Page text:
• 205. 5.2 Layout Links 183 root :to => pages#home . . .endThis code maps the root URL / to /pages/home, and also gives URL helpers as follows:root_path => /root_url => http://localhost:3000/We should also heed the comment in Listing 5.19 and delete public/index.html toprevent Rails from rendering the default page (Figure 1.3) when we visit /. You can ofcourse simply remove the file by trashing it, but if you’re using Git for version controlthere’s a way to tell Git about the removal at the same time using git rm:$ git rm public/index.html$ git commit -am "Removed default Rails page"With that, all of the routes for static pages are working, and the tests should pass. Nowwe just have to fill in the links in the layout.5.2.3 Named RoutesLet’s put the named routes created in Section 5.2.2 to work in our layout. This willentail filling in the second arguments of the link_to functions with the proper namedroutes. For example, we’ll convert<%= link_to "About", # %>to<%= link_to "About", about_path %>and so on.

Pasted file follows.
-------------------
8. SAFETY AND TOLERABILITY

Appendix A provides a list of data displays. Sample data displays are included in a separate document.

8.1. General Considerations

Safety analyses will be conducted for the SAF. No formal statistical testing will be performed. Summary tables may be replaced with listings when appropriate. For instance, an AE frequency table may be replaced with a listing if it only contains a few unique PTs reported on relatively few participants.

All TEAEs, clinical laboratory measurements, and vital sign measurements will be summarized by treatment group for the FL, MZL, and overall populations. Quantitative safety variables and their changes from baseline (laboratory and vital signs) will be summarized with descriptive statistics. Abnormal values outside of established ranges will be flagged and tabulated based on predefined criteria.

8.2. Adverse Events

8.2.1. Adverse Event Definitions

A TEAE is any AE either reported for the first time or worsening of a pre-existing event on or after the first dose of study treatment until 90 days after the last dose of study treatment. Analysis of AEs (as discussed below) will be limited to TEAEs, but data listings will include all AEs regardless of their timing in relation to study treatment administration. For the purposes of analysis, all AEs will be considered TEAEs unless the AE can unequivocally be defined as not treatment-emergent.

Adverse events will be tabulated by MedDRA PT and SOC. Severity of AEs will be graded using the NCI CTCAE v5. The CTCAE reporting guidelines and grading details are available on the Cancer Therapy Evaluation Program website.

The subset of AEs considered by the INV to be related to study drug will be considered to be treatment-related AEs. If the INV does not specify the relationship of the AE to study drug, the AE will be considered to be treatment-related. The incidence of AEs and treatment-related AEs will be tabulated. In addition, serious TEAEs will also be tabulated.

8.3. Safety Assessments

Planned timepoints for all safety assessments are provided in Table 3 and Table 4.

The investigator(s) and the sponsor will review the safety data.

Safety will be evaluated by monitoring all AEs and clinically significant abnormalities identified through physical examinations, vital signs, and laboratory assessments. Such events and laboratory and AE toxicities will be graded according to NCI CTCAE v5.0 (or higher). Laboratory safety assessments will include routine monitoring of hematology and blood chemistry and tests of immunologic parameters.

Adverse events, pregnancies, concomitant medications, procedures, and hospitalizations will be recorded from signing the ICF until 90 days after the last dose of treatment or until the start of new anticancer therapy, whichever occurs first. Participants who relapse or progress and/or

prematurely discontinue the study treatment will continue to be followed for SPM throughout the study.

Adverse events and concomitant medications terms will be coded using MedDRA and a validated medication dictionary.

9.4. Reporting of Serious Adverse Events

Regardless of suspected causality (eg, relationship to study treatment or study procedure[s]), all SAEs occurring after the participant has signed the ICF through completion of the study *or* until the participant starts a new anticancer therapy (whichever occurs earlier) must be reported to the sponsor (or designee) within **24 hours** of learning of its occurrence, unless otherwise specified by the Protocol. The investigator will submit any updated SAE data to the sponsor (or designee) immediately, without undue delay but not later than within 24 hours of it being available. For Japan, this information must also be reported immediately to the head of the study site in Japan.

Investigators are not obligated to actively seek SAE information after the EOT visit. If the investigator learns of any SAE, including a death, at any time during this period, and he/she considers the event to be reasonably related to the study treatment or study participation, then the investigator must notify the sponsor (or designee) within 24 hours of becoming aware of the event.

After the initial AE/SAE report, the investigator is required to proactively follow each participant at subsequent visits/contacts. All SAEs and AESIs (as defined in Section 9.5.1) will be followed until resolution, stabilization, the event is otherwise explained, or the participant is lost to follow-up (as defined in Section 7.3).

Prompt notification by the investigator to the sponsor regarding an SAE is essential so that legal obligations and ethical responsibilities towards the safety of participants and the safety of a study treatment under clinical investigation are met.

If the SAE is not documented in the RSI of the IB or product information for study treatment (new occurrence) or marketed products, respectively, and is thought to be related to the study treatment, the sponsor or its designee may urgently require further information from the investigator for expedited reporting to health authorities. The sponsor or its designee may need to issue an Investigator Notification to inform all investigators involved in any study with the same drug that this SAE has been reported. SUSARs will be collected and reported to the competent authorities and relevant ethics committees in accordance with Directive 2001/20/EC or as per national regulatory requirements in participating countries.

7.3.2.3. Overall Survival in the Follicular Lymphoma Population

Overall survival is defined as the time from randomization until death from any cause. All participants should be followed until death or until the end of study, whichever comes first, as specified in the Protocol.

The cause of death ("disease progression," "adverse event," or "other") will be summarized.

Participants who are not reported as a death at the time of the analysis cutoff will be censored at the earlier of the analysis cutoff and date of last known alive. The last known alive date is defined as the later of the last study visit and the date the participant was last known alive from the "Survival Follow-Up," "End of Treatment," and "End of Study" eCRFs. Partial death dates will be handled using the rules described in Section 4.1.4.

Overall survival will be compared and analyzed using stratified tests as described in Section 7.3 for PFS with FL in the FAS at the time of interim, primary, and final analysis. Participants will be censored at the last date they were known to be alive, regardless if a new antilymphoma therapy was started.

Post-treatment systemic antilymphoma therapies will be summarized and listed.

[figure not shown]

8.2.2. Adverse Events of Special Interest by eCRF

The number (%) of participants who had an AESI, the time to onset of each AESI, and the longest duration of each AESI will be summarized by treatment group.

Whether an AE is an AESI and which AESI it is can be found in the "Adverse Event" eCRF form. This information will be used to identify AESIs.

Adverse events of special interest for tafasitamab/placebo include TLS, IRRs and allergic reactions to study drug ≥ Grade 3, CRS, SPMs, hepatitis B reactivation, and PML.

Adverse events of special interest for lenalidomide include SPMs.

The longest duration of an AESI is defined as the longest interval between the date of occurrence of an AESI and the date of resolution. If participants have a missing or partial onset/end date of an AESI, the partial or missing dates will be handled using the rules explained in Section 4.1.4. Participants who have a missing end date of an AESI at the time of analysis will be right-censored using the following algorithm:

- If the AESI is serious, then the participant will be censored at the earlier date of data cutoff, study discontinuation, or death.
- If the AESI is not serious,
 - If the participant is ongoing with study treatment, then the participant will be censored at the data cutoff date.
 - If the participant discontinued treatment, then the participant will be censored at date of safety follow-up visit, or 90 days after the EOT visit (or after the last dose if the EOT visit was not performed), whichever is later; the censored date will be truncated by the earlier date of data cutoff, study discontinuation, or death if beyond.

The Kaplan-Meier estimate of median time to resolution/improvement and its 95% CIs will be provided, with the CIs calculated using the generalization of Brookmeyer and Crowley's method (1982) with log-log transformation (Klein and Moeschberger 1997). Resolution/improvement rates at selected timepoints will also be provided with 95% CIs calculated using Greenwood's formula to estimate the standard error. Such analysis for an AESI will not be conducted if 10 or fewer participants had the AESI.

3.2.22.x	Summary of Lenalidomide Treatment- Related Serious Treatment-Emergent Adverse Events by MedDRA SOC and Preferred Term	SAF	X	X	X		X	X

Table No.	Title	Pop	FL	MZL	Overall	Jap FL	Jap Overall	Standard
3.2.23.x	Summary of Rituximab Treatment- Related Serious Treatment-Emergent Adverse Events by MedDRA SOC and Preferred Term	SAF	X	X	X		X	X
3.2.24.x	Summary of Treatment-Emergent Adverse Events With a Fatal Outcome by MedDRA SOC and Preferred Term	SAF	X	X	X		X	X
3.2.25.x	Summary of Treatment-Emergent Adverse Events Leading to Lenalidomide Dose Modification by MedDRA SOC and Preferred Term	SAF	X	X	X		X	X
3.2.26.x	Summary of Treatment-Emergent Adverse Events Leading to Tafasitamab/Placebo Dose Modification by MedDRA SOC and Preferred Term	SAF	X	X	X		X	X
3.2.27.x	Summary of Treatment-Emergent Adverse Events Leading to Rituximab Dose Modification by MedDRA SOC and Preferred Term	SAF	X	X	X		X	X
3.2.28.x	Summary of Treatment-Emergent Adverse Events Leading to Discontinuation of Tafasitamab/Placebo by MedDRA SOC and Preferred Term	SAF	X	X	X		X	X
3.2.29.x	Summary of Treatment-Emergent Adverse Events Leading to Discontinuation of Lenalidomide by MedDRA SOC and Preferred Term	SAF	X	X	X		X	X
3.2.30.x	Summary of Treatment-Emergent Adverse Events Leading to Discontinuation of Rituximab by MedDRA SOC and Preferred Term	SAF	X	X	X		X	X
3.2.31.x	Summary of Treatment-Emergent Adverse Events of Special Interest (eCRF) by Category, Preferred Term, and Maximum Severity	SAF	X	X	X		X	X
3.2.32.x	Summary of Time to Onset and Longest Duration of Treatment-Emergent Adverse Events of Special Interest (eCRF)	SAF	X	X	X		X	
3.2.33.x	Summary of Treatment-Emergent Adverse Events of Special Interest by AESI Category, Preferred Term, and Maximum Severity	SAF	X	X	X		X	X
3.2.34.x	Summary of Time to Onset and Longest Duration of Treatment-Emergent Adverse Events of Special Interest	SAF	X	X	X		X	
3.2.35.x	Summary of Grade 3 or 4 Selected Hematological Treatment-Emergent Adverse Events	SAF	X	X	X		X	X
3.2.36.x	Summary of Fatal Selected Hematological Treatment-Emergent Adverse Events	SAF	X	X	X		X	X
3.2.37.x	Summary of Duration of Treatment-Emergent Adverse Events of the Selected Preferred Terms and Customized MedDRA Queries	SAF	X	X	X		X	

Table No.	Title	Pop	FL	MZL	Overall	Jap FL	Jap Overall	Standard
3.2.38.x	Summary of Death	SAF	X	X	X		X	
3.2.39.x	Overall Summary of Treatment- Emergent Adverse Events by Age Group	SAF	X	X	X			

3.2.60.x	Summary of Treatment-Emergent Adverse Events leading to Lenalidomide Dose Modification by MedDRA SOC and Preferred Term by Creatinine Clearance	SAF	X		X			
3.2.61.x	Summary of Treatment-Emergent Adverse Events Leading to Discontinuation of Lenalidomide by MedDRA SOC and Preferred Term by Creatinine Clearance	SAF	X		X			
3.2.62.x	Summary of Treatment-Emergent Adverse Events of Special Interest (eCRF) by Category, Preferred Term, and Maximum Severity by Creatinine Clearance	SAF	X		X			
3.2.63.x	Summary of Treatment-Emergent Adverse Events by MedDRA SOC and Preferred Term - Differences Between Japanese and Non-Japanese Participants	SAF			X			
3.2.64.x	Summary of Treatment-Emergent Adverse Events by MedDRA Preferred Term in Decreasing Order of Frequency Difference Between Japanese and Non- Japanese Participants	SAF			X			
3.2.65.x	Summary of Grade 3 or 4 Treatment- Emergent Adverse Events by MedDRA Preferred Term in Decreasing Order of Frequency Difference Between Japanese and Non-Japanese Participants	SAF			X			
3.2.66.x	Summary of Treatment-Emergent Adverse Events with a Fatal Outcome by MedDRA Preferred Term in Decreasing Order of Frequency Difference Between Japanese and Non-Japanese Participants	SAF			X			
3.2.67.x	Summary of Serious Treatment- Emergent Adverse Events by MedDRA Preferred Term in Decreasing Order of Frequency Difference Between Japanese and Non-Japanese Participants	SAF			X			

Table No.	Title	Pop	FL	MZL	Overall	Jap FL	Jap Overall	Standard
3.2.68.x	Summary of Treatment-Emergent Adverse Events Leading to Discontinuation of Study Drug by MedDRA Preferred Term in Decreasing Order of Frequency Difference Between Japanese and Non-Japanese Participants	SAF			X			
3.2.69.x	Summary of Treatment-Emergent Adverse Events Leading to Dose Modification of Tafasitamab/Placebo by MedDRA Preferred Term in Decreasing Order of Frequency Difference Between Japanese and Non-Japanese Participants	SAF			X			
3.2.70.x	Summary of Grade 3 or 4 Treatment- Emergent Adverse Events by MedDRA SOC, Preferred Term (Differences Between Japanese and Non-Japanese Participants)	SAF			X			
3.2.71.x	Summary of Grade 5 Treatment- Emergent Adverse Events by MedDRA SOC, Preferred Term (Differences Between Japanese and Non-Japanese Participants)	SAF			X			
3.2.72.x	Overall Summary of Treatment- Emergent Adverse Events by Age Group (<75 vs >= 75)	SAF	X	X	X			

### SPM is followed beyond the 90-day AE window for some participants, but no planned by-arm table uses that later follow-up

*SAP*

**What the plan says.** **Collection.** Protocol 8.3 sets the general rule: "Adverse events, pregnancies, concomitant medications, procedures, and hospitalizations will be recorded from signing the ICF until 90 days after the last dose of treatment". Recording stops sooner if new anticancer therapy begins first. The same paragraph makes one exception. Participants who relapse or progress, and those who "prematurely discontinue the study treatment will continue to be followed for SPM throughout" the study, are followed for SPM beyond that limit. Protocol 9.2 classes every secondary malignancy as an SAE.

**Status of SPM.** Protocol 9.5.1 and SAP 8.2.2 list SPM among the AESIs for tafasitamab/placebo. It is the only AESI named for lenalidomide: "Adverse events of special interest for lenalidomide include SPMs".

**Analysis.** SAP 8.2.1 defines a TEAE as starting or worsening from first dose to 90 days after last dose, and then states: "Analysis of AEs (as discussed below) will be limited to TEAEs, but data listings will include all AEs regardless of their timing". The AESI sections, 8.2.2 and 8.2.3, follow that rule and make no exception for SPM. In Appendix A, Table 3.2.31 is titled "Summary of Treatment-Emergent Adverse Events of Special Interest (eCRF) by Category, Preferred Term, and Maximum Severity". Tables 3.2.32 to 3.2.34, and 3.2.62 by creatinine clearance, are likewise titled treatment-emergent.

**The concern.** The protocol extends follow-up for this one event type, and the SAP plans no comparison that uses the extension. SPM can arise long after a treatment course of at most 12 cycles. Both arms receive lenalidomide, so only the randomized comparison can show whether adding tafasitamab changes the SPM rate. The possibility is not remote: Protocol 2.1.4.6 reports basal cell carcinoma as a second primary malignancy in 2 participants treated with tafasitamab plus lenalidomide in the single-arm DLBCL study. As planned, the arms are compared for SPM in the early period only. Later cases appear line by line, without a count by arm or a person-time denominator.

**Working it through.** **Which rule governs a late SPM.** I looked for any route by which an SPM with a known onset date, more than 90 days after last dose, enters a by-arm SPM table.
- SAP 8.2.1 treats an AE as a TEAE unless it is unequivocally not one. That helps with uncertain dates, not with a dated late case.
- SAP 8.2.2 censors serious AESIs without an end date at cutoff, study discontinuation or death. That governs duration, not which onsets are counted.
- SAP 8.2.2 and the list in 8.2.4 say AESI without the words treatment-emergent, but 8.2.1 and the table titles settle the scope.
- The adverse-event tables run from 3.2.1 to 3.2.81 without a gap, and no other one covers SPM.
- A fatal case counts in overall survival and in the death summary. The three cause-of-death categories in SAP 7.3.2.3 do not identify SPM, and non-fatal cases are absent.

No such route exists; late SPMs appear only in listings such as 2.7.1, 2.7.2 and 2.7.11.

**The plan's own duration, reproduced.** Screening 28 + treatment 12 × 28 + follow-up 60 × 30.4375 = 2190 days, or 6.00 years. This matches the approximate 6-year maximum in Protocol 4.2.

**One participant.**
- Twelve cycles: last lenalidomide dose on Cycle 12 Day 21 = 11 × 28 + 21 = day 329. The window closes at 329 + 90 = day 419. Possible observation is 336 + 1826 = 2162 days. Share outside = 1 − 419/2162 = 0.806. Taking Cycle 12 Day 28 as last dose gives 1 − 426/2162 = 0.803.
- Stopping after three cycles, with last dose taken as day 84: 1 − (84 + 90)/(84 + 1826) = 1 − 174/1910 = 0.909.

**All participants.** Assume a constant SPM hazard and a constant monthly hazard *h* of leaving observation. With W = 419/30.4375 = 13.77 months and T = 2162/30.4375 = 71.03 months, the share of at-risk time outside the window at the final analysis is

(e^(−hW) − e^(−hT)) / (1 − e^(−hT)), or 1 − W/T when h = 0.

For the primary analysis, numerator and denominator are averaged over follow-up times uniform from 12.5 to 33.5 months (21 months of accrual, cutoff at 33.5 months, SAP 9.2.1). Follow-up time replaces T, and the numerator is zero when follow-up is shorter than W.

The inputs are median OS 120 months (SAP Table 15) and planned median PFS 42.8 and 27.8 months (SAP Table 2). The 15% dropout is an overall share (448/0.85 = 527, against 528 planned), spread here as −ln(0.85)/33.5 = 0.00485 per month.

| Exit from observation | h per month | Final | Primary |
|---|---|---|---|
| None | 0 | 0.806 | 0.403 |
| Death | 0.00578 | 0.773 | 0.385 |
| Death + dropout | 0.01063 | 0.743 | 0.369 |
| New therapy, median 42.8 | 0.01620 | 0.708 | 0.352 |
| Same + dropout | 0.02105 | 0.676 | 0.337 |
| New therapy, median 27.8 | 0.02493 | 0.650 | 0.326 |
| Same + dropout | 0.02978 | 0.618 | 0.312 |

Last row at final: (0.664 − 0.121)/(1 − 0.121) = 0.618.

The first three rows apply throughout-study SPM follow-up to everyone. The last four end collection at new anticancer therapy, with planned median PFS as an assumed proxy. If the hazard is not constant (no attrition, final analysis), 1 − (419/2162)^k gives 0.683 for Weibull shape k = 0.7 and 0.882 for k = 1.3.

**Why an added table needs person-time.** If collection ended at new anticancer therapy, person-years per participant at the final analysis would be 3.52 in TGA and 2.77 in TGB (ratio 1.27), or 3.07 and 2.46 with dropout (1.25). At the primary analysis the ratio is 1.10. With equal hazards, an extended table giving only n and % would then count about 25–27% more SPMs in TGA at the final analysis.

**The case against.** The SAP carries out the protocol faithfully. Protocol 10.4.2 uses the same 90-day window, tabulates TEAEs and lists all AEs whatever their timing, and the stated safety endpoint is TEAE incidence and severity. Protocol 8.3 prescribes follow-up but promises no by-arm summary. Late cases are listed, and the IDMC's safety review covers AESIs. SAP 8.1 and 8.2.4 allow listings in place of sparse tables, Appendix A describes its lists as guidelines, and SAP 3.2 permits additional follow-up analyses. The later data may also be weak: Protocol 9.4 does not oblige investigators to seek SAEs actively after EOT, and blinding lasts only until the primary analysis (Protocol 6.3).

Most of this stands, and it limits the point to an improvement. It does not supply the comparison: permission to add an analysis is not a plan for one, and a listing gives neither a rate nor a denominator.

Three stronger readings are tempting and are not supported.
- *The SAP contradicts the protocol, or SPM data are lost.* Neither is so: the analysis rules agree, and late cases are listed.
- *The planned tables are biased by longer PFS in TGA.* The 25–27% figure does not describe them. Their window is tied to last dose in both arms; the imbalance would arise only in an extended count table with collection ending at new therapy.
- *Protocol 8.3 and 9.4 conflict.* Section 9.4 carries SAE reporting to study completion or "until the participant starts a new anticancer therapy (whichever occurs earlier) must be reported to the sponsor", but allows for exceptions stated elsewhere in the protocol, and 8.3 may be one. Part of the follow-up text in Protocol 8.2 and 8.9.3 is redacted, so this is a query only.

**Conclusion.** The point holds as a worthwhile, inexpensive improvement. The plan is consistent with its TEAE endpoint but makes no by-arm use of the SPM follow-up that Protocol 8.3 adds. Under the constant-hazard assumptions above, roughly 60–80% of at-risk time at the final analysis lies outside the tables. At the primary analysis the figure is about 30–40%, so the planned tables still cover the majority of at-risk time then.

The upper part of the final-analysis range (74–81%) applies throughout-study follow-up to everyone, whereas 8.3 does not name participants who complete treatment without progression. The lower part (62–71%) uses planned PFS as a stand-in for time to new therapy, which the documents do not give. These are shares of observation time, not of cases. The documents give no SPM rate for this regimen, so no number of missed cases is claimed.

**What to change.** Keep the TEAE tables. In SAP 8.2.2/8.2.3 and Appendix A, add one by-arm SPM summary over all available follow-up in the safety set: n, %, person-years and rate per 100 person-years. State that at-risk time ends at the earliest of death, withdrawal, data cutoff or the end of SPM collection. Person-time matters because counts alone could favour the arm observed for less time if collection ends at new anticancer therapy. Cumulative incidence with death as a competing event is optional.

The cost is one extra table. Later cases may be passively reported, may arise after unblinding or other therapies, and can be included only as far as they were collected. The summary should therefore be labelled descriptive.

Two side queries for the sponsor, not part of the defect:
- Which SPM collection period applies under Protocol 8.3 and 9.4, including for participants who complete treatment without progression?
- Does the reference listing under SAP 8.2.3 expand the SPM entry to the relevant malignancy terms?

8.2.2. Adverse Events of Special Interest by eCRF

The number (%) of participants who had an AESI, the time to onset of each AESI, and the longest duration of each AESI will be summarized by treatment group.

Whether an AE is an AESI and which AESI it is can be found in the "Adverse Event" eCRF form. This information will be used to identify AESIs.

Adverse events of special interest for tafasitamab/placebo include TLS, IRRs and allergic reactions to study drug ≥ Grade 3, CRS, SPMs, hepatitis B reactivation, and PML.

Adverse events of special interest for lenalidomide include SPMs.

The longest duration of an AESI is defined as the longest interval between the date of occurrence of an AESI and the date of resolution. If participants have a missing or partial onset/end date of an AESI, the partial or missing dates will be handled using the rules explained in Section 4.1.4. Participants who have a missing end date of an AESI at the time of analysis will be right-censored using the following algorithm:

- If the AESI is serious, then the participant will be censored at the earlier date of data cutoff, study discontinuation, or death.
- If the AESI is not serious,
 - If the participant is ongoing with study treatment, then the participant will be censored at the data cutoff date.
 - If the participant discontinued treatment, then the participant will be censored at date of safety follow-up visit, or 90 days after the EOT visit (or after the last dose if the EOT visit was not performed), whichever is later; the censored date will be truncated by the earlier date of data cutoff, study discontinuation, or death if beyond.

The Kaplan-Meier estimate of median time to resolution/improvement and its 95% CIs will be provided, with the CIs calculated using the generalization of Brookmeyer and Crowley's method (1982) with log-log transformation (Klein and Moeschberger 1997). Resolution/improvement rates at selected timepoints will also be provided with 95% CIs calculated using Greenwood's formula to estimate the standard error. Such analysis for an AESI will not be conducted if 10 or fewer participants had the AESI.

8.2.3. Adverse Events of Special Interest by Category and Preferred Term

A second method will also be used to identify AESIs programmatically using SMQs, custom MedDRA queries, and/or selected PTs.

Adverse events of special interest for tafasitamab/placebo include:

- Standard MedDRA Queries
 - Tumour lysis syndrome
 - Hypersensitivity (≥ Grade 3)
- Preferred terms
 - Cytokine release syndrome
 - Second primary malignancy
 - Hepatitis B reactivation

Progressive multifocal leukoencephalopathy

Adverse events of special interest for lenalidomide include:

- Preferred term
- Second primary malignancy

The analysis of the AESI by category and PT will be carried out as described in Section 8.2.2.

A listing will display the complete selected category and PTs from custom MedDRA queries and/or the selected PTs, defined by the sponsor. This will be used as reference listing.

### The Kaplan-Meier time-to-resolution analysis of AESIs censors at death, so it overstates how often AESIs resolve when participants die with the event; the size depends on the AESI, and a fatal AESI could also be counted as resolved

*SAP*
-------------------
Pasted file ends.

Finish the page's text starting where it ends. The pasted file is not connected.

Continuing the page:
• 206. 184 Chapter 5: Filling in the Layout We’ll start in the header partial, _header.html.erb (Listing 5.21), which has linksto the Home and Help pages. While we’re at it, we’ll follow a common web conventionand link the logo image to the Home page as well.Listing 5.21 Header partial with<header> <% logo = image_tag("logo.png", :alt => "Sample App", :class => "round") %> <%= link_to logo, root_path %> <nav class="round"> <ul> <li><%= link_to "Home", root_path %></li> <li><%= link_to "Help", help_path %></li> <li><%= link_to "Sign in", # %></li> </ul> </nav></header>We won’t have a named route for the “Sign in” link until Chapter 9, so we’ve left it as’#’ for now. Note that this code defines the local variable logo for the logo image tag,and then links to it in the next line: <% logo = image_tag("logo.png", :alt => "Sample App", :class => "round") %> <%= link_to logo, root_path %>This is a little cleaner than stuffing it all into one line. It’s especially important to noticethat the ERb for the variable assignment doesn’t have an equals sign; it’s just <% ... %>,because we don’t want that line inserted into the template. (Using a local variable in thismanner is only one way to do it. An even cleaner way might be to define a logo helper;see Section 5.5.) The other place with links is the footer partial, _footer.html.erb, which has linksfor the About and Contact pages (Listing 5.22).Listing 5.22 Footer partial with<footer> <nav class="round"> <ul> <li><%= link_to "About", about_path %></li>